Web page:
Heather Shubert, 44
Duncan School of Law
Interests: Corporate law

Heather Shubert goes to school at night, working full time during the week as a paralegal. Until last December, she worked as a nurse in the ER on the weekends. “School has been a struggle for all of us who work full time and attend 12 hours of classes at night,” she says. “Being 44 and making a career change has been crazy!” 

Todd B. Skelton, 27
University of Tennessee College of Law
Interests: Securities, mergers and acquisitions

Todd Skelton has been busy clerking for firms in Memphis, Nashville and Kingsport, and a corporation in Maryville. With the degree he will earn in the dual JD/MBA program at UT, he hopes to work in a large firm. By contrast, his younger sister Amy, who will also graduate with a law degree from UT at the same time, is interested in consumer bankruptcy and Social Security disability in rural East Tennessee. Both of them already have received full-time offers.

J.P. Urban, 25
Vanderbilt Law School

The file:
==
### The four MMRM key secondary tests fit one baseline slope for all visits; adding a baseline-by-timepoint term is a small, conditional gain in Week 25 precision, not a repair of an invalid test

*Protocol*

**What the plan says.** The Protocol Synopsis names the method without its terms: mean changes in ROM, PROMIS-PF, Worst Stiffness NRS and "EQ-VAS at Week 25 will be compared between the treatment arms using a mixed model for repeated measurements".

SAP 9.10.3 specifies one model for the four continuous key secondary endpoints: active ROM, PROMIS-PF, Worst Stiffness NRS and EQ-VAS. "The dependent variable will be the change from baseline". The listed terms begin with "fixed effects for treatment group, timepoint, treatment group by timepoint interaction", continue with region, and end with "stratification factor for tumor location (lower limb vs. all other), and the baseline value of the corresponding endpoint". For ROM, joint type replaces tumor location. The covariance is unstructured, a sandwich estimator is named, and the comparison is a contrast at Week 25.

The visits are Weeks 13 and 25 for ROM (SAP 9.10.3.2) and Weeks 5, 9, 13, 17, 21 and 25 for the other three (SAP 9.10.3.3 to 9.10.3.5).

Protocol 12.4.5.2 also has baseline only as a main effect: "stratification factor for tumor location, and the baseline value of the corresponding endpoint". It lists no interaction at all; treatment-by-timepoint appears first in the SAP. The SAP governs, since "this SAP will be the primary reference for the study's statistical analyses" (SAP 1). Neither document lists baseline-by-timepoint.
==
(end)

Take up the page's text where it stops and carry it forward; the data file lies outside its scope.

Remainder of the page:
Interests: Intellectual property, corporations, trial and appellate litigation

J.P. Urban has loved his law school experience – the classes, students, professors, being executive editor of the Vanderbilt Journal of Entertainment & Technology Law. But he is realistic and concerned about finding a job. “There is an omnipresent specter of the recession, the law school bubble, and the changing legal market,” he says. “The experience has thus been an exercise in curbed enthusiasm: students challenging themselves to become the best attorneys they can be while wading into a market that might not have a place for them.”

Notes

  1. “NALP: Law Grads’ Jobs Rate Falls for Fifth Straight Year,” by Karen Sloan, The National Law Journal, June 20, 2013.
  2. "Law grads get the best and worst return on their investment at these schools,” by Debra Cassens Weis, ABAJournal.com, Aug. 14, 2013.
  3. “The Case of the Shrinking Law Schools,” by Jeannie Naujeck, The Nashville Ledger, July 19, 2013.